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American-Born Confused Desi (ABCD) is a term used to refer to Indian born in the United States, in contrast to those who were born overseas and later settled in the USA.[1] However, the term has been adopted by other South Asian communities, especially Pakistanis.

Contents

Neologism

ABCD or American-Born Confused Desi has become a polarizing factor in the Indian or Pakistani diaspora in the US, with first-generation immigrant parents and young Indians of second or latter generations.[2] Though the term was originally coined in reference to Indian-Americans, it has been adopted by the South Asian community at large. The term "desi" comes from the word "des" (homeland) in Sanskrit and Hindi; and "desi" and is used to mean anyone from the subcontinent including India and Pakistan.

The longer and lesser known form "American Born Confused Desi, Emigrated From Gujarat, House In Jersey" is also occasionally seen; playing on the alphabet theme, it has been expanded for K-Z variously as "Kids Learning Medicine, Now Owning Property, Quite Reasonable Salary, Two Uncles Visiting, White Xenophobia, Yet Zestful" or "Keeping Lotsa Motels, Named Omkarnath Patel, Quickly Reaching Success Through Underhanded Vicious Ways, Xenophobic Yet Zestful".[3] The former version of the A—Z expansion was proposed by South Asian immigrants as a reaction to the latter version which is derogatory towards them.[4]

Confused Americanized Desi (CAD) is a related term, which refers to people of Asian origin who are both born and living in the subcontinent but tends to follow western lifestyle and values. This can be seen especially in Mumbai in keeping up with Page 3 Culture.

Cultural implications

Among Indian Americans, the term may be considered divisive, as first generation Indian Americans use it to criticize the Americanization and lack of belonging to either Indian Asian or American culture they perceive in their second-generation peers or children.[5] Writer Vijay Prashad describes the term as "ponderous and overused" and notes it as one of the mechanisms by which new migrants attempt to make second-generation youth feel "culturally inadequate and unfinished."[6]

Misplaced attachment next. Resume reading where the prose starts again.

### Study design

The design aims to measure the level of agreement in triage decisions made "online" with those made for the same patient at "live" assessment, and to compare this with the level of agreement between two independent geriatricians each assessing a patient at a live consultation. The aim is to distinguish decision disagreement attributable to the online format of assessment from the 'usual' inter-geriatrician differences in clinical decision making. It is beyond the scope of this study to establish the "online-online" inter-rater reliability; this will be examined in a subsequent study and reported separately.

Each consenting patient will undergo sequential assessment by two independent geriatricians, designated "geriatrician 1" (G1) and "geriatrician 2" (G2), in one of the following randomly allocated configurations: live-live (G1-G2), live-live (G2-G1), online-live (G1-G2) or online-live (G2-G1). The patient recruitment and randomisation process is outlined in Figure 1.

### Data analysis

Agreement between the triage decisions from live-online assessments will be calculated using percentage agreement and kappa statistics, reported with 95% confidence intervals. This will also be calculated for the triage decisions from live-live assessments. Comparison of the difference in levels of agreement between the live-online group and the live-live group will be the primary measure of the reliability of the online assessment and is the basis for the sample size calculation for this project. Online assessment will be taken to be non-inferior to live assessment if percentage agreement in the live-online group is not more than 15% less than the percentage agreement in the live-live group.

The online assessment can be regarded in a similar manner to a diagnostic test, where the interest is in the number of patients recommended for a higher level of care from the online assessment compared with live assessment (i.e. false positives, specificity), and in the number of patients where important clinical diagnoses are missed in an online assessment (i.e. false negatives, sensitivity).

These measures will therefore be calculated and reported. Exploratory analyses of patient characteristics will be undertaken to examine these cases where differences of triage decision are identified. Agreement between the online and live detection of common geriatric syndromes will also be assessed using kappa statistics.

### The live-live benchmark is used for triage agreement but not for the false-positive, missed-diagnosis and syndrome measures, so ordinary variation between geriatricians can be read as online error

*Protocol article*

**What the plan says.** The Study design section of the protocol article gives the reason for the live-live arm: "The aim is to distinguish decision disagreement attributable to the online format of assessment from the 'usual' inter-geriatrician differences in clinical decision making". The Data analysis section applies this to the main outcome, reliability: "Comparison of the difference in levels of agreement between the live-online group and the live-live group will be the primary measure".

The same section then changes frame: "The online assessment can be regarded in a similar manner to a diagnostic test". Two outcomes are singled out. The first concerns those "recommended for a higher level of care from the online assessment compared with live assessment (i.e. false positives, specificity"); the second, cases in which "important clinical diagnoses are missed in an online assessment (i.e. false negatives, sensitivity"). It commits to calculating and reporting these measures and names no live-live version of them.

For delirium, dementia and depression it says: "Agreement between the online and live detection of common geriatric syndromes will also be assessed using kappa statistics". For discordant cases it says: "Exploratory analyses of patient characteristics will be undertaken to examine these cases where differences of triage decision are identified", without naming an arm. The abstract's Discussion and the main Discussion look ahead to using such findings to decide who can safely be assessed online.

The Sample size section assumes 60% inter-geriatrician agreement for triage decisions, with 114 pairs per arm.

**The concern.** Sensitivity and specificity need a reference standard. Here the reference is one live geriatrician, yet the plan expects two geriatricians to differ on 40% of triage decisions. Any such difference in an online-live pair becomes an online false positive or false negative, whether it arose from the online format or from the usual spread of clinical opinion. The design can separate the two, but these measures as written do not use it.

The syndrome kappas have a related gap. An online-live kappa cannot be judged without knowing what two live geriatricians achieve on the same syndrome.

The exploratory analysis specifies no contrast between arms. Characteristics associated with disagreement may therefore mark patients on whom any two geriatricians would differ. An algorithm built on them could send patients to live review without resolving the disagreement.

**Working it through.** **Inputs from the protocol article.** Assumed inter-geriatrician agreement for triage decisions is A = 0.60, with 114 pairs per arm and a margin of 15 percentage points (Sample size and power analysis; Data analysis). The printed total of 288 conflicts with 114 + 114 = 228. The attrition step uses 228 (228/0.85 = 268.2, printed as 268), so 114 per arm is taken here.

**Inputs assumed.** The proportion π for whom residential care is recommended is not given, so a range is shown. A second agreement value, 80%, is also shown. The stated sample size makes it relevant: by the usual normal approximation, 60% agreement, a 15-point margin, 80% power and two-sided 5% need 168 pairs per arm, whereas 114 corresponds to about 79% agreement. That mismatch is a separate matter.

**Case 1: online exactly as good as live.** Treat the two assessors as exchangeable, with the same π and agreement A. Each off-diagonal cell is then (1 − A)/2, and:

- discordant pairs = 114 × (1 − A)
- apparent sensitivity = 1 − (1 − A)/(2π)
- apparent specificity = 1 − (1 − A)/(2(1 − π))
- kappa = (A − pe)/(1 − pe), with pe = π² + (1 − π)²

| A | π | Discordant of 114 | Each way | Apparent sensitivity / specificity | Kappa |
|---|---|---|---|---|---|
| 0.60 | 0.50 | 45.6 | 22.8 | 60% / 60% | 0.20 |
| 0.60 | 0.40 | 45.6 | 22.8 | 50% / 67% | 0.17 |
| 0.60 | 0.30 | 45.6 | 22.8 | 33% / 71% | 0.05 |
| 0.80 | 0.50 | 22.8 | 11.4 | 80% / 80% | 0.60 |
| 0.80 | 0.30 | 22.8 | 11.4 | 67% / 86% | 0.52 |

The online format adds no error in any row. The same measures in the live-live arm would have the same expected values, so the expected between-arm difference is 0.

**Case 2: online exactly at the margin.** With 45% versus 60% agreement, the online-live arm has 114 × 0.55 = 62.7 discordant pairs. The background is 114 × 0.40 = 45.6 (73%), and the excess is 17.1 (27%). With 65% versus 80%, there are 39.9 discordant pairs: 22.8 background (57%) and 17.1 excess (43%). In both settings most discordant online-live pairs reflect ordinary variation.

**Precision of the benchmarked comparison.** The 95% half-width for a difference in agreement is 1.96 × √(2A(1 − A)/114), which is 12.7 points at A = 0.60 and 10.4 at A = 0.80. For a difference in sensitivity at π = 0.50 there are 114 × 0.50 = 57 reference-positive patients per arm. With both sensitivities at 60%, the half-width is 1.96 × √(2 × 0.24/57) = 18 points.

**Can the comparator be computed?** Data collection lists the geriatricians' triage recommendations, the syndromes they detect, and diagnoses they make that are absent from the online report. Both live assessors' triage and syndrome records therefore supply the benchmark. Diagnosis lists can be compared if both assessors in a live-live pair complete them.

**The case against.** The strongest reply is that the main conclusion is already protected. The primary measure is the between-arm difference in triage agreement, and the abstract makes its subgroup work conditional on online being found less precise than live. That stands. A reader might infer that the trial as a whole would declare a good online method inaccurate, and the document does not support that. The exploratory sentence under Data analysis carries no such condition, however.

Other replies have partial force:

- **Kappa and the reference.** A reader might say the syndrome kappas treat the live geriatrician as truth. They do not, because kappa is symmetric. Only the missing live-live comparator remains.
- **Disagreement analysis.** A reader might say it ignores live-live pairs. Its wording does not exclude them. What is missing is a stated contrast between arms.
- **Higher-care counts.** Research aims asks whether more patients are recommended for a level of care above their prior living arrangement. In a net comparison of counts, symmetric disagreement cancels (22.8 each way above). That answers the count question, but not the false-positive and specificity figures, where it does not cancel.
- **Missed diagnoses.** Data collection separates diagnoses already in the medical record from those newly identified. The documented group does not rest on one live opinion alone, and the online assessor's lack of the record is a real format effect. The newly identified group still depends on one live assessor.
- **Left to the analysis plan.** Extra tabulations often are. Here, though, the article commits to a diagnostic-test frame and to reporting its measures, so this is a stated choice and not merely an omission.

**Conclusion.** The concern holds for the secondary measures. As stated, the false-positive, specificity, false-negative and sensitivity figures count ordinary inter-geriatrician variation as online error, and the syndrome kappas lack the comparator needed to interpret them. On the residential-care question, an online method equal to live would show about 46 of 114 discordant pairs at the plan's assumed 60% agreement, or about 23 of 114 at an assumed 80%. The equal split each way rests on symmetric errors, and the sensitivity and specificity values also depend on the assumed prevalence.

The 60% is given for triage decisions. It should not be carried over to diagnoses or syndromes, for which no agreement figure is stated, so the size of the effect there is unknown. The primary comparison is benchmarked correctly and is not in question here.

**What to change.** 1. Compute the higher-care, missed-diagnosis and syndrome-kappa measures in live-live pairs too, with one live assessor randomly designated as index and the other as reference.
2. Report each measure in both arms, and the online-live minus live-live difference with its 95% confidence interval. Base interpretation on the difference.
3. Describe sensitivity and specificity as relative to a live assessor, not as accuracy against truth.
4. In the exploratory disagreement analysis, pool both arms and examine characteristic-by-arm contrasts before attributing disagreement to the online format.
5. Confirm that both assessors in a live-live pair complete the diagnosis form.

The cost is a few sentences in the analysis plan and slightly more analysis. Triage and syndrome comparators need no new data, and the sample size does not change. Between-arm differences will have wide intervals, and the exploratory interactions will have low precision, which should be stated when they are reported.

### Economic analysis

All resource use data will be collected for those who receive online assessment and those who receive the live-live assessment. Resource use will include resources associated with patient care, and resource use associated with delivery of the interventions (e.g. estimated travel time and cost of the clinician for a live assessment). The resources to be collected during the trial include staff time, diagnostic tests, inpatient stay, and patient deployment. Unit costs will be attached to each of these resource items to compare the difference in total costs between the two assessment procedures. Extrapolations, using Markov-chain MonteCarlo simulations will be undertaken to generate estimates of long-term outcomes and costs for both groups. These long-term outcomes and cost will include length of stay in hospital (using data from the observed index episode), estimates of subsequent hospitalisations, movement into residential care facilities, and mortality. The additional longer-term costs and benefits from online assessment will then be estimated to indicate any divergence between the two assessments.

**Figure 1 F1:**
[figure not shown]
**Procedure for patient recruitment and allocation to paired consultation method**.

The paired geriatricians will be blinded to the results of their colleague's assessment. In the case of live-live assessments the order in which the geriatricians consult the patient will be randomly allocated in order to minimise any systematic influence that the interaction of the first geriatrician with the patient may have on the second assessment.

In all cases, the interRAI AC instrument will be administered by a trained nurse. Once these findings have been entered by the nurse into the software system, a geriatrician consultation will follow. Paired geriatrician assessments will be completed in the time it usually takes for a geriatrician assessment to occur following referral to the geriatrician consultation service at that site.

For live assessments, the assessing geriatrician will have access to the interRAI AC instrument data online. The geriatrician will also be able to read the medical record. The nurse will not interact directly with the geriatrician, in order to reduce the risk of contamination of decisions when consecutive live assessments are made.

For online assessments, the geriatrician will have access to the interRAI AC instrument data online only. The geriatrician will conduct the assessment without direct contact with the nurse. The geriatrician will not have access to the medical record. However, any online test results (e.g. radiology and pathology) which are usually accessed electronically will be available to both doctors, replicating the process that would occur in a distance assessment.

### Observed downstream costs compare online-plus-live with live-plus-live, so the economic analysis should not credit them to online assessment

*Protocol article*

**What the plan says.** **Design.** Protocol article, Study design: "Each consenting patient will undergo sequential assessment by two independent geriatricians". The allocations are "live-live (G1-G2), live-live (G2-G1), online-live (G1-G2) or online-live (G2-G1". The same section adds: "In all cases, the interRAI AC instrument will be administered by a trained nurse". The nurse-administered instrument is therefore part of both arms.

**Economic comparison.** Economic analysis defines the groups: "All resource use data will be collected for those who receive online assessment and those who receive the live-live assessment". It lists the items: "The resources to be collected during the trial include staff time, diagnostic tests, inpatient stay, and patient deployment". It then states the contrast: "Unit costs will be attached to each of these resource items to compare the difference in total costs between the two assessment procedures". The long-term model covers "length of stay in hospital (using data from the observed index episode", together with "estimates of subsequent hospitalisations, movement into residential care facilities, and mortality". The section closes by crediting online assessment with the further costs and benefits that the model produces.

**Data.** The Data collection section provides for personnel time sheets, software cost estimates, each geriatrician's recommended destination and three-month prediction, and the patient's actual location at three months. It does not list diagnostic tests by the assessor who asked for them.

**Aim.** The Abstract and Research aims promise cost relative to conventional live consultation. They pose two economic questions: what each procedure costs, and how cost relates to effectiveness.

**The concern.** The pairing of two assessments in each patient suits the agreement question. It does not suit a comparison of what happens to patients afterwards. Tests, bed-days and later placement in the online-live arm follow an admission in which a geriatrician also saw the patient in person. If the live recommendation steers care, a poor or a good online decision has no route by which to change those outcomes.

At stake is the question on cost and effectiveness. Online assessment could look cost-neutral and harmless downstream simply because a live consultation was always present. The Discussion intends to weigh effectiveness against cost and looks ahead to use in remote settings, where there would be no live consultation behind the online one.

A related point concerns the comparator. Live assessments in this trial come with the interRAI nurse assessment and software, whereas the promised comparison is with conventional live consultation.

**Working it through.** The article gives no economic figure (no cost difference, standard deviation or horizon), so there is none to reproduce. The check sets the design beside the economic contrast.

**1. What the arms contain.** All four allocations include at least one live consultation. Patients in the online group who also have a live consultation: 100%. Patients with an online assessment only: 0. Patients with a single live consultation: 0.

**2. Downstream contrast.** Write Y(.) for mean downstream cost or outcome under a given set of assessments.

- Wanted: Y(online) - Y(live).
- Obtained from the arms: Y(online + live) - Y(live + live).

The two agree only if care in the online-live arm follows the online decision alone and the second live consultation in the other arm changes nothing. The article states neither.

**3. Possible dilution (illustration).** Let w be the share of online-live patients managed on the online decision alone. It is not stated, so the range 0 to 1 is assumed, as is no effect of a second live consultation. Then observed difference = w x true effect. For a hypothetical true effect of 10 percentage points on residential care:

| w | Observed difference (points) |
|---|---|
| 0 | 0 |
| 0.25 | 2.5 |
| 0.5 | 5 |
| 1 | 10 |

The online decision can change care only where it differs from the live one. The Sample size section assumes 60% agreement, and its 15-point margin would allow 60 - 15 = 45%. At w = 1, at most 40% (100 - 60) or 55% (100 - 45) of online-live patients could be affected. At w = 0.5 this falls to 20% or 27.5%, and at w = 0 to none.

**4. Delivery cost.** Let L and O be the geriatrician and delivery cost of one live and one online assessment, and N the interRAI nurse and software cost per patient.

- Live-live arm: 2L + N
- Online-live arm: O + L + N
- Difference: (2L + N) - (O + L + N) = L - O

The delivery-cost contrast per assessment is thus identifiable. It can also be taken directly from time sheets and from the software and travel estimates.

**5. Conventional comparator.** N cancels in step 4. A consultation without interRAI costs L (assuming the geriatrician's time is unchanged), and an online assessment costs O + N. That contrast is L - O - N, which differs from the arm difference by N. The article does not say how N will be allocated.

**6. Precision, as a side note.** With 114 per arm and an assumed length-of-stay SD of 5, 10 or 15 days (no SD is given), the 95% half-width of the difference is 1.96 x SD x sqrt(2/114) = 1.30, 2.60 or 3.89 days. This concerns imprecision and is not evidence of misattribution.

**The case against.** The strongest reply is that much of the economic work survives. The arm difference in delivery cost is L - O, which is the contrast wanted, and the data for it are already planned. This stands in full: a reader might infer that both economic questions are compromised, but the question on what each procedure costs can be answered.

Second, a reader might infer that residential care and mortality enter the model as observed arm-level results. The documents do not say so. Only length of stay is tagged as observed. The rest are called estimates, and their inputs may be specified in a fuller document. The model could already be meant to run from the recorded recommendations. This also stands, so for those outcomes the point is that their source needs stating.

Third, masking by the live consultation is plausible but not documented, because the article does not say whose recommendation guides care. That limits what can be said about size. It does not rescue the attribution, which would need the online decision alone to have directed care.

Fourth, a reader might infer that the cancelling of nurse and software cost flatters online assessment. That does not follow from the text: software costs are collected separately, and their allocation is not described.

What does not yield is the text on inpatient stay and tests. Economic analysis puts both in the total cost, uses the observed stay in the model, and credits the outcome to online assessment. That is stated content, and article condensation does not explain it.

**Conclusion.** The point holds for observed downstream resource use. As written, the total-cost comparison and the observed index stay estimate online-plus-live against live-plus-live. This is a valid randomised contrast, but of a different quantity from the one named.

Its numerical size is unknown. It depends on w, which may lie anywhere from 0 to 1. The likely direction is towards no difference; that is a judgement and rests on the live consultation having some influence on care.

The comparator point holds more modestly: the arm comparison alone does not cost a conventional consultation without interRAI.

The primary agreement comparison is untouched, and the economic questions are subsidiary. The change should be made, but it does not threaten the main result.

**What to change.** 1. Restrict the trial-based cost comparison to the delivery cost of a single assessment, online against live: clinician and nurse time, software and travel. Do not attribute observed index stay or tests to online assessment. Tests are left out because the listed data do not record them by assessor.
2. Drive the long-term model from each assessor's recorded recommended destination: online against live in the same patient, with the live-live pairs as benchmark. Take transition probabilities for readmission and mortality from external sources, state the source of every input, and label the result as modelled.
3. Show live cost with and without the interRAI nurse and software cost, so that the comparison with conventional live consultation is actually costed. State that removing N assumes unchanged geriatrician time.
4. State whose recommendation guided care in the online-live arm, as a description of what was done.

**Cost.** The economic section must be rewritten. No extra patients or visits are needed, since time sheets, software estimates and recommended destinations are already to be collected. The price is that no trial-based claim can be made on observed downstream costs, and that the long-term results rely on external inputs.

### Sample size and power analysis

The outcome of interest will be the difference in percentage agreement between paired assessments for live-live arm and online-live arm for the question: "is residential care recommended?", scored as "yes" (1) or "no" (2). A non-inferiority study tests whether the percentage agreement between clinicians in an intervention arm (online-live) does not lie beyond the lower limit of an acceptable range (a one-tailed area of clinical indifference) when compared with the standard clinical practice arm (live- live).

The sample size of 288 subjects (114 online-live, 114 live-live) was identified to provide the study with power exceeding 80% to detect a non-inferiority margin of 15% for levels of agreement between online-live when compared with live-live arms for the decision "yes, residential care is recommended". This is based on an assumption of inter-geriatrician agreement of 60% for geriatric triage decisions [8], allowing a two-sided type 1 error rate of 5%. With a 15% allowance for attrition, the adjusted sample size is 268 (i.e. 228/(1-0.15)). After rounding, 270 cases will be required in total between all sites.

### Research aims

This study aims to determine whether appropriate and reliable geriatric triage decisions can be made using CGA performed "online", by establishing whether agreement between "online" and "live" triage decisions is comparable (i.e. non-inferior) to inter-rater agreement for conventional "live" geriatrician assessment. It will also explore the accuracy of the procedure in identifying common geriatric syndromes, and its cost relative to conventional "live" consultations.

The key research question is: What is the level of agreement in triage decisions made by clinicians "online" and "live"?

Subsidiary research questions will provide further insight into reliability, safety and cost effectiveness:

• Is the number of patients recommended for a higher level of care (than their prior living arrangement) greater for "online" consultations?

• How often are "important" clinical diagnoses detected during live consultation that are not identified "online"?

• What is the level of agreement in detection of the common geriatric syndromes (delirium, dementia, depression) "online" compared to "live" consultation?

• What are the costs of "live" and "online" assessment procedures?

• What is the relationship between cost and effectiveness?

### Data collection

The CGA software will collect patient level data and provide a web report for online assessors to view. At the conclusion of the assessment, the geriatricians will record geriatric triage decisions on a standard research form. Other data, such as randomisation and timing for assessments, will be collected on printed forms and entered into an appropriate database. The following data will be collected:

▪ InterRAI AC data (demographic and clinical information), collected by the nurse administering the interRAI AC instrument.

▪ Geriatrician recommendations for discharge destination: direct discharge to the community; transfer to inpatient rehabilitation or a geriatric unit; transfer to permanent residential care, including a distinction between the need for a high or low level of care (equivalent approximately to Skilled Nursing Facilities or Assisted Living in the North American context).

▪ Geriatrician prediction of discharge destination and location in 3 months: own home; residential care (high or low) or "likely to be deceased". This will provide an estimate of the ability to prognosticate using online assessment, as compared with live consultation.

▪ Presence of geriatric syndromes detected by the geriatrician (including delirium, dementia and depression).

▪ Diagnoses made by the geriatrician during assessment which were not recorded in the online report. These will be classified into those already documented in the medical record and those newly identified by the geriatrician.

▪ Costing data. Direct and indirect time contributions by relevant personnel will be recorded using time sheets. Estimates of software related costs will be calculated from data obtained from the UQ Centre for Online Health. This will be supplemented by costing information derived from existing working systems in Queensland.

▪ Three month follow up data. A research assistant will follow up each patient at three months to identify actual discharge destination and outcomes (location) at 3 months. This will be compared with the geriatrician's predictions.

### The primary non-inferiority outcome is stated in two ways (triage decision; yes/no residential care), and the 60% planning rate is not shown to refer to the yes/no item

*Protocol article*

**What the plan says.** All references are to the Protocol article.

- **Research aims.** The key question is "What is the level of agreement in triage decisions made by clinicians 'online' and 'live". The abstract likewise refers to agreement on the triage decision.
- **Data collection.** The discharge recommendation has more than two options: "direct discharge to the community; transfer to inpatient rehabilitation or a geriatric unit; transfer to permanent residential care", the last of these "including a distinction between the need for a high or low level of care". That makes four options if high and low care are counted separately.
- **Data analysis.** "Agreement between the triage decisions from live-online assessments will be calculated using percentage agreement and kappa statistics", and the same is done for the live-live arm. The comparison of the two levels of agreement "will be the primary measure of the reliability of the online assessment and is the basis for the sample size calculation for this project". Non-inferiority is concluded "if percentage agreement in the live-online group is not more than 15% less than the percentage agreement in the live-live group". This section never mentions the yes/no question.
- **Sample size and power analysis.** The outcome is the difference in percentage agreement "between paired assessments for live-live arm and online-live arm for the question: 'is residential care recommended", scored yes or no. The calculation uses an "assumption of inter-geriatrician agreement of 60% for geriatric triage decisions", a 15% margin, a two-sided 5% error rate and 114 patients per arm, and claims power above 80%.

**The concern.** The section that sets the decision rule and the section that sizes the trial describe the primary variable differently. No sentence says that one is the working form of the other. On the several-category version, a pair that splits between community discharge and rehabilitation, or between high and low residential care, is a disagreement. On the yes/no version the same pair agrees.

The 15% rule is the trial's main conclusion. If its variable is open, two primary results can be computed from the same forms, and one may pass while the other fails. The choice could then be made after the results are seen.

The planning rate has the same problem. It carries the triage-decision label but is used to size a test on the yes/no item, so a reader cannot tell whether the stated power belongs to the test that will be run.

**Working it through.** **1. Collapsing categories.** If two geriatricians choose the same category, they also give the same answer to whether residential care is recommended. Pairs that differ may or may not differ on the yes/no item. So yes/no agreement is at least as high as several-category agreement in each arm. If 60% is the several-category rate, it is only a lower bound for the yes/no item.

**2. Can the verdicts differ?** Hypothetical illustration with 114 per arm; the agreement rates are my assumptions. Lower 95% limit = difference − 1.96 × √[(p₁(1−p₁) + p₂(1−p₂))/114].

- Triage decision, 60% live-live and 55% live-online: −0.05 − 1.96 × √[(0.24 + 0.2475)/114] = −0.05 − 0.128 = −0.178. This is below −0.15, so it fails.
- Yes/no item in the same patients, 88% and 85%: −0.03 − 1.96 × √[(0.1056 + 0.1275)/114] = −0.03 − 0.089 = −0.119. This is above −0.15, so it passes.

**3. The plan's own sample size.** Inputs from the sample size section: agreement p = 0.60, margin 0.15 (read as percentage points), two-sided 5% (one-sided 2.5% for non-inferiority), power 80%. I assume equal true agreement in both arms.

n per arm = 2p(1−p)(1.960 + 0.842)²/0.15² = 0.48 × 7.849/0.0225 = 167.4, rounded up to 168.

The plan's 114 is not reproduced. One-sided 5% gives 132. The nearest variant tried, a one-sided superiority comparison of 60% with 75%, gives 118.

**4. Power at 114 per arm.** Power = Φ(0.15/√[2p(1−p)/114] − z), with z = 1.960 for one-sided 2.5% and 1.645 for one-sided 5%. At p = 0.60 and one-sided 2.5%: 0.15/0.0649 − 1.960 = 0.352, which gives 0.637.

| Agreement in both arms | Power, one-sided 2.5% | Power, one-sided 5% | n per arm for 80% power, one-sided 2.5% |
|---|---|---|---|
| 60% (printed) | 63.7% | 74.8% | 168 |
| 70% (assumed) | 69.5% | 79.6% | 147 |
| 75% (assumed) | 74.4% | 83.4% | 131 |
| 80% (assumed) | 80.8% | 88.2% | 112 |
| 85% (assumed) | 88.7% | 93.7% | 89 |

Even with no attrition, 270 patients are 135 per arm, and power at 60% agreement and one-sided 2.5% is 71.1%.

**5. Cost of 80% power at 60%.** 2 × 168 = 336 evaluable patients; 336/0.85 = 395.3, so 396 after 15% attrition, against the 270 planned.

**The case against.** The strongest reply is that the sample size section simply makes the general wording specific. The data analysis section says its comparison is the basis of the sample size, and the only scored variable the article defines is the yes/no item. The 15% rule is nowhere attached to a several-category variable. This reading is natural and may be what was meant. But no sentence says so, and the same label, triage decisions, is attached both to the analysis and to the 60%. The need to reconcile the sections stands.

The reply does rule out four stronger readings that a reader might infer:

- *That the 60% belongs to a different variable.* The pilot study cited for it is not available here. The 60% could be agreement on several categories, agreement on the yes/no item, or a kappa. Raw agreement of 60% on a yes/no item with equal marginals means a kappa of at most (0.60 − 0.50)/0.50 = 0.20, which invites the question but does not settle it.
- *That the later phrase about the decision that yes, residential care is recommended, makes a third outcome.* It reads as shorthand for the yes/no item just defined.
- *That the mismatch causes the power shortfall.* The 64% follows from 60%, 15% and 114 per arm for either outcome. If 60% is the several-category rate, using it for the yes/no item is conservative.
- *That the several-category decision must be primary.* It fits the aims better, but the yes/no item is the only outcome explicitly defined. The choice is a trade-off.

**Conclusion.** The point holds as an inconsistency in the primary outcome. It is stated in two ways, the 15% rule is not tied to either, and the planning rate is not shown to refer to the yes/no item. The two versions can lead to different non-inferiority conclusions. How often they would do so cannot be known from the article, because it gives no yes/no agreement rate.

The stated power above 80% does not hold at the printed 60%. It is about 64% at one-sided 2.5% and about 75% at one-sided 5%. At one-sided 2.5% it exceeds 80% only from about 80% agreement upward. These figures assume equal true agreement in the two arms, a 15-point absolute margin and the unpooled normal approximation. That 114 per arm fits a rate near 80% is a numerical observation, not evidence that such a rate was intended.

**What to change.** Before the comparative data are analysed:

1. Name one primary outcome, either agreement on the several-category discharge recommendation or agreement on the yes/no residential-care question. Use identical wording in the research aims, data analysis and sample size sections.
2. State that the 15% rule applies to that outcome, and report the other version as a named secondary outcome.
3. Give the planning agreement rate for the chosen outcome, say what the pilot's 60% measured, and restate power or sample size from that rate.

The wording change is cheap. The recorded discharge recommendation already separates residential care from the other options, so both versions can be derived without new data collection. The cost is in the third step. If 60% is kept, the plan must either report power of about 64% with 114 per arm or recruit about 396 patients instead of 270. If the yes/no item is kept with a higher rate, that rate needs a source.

See also

Notes

  1. ^ Radhakrishnan, Rajagopalan, "Diaspora, Hybridity, Pedagogy", Peripheral Centres, Central Peripheries (ed. Ghosh-Schellhorn, Martina & Alexander, Vera), page 116, LIT Verlag Berlin-Hamburg-Münster, 2006, ISBN 3825892107
  2. ^ Airriess, Christopher A., Contemporary Ethnic Geographies in America, page 287, Rowman & Littlefield, 2007, ISBN 0742537722
  3. ^ Das, Diya (2007). The Evolution of an Identity: Indian American Immigrants from the Early 20th Century to the Present. Tribute Books. p. 60. ISBN 0979504562. 
  4. ^ Mitra Kalita, S., Suburban Sahibs, page 13, Rutgers University Press, 2005, ISBN 0813536650
  5. ^ Skop, Emily. "Asian Indians and the Construction of Community and Identity". in Ines Miyares, Christopher A. Airriess. Contemporary Ethnic Geographies in America. Rowman and Littlefield. pp. 287. ISBN 0742537722. 
  6. ^ Prashad, Vijay (2000), The Karma of Brown Folk, University of Minnesota Press, p. 131, ISBN 0816634394 

Further reading

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